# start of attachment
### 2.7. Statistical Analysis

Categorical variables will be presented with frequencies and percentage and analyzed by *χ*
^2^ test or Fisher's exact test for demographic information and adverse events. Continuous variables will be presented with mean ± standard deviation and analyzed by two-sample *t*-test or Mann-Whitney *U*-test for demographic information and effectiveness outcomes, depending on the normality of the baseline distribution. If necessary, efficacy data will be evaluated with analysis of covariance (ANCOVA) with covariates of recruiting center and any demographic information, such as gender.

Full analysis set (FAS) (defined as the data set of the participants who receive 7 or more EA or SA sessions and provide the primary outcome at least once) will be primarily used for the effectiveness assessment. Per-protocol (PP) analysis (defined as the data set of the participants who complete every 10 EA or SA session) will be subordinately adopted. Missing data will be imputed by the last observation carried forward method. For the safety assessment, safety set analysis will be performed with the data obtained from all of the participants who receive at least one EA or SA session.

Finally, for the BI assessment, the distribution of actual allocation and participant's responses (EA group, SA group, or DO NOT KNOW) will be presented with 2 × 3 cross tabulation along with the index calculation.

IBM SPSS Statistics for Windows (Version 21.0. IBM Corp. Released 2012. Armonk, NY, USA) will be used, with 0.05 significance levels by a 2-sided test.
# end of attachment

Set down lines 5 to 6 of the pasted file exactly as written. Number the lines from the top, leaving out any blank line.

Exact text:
Finally, for the BI assessment, the distribution of actual allocation and participant's responses (EA group, SA group, or DO NOT KNOW) will be presented with 2 × 3 cross tabulation along with the index calculation.

IBM SPSS Statistics for Windows (Version 21.0. IBM Corp. Released 2012. Armonk, NY, USA) will be used, with 0.05 significance levels by a 2-sided test.